Last year, the typically slow-reacting Gov. Kathleen Blanco administration, after failure of bills to do so and some ruckus raised outside Baton Rouge, got around to drawing up reporting requirements that recipients of state money outside of the normal budget process had to file. This irked legislators who enjoy the privilege of being able to pass taxpayers’ money along to these almost-unknown groups who no doubt remember these gifts come reelection time, with the complainers led by one of the most enthusiastic practitioners of this tactic state Sen. Cleo Fields.

Atty. Gen. Charles Foti, without the need to pass signals to putative candidates or dealing with an issue that could affect his reelection, did actually issue an opinion on the matter siding with the plaintiffs. Although it seems the crux of the matter mainly was that Blanco would hold up 80 percent of the money as use it to reimburse expenditures, the opinion also covered the very concept of requiring extra reporting.

Fields indicated that he felt it was obnoxious, if not downright nosey, of the public to question his and his colleagues’ decisions to send the people’s money to black holes: “I'm a bit tired of coming down here every session and appropriating money and then having people question what we do.” But on the off chance that a majority of the Legislature has the good sense, Fields won’t have to worry about that because the information will be all up front, at least to certain legislators.

HB 266 by state Rep. Blade Morrish would make it a matter of state law that such reporting be done for members of the respective committees dealing with appropriations. Something similar was attempted last year but political hi-jinks voided that effort and if Fields has his way, the same will happen.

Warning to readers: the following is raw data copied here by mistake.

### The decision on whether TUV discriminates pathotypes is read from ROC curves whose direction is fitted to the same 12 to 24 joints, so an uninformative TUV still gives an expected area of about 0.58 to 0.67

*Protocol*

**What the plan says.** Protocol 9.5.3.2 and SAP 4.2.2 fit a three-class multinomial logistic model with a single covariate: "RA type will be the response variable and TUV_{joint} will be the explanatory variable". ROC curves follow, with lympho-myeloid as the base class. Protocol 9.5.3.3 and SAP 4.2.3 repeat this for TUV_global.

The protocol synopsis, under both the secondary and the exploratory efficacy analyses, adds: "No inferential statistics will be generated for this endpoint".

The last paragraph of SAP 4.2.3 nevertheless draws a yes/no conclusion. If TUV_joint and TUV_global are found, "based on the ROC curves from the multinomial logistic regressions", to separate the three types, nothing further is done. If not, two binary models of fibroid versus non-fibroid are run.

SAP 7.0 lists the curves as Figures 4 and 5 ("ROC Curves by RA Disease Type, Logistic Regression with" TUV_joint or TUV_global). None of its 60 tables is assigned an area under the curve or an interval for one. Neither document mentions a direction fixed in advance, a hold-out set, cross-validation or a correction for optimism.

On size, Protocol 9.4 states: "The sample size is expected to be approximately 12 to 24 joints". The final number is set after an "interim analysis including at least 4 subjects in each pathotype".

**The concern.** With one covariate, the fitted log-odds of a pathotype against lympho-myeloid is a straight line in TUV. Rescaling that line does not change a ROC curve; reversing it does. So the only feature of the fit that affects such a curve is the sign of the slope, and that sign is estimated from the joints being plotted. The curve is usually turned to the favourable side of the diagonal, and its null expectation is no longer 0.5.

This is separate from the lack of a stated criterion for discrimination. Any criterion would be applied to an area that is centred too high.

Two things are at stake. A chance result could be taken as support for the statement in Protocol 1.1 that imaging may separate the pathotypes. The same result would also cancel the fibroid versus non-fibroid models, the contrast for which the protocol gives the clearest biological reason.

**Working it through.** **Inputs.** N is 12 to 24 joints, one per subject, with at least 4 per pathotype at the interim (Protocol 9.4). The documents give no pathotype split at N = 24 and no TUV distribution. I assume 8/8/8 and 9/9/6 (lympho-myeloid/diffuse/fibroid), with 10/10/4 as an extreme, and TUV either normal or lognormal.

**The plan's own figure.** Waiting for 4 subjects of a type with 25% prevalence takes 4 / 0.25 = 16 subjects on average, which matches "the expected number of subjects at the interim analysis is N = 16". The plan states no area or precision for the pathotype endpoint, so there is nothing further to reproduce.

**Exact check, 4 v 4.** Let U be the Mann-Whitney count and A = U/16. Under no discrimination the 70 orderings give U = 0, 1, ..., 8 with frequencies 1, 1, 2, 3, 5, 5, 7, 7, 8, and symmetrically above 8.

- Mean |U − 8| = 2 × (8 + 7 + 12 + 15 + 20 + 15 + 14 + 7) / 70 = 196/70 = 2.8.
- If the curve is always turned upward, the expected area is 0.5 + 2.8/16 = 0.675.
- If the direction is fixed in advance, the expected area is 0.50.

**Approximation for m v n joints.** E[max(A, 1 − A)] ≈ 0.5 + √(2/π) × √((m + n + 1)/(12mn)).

But something Fields is unlikely to veto is the political tide of 2007. Or, to be more precise, can you imagine in 2008 a Gov. Bobby Jindal not brandishing a line-item veto pen (which is what Blanco should have done last year) on these kinds of obscured items? Fields may stand in the way of structural reform and better government, but despite his opposition political considerations well may produce those changes.


Call to make new Big Charity big reveals hidden agenda

The good old boys aren’t going to give up without a fight on the patronage and prestige that Louisiana’s two-tiered, government-run health care system gives them, if the latest attempt to justify the system in a backdoor way is any indication.

Recently, a report was issued, backed and paid for by the Democrat-run executive branch with the Democrat-lead Legislature’s blessing, that stated the ideal size of a new public hospital in New Orleans was not a smaller figure cost-conscious, mostly Republican, policy-makers such as Sen. David Vitter wanted, nor even a figure that supporters of a larger facility, mainly Democrats including the legislative leadership and Gov. Kathleen Blanco, had wanted. Instead, the bed figure with cost to match was at the upper range – 484 at $1.2 billion – of what anybody had anticipated.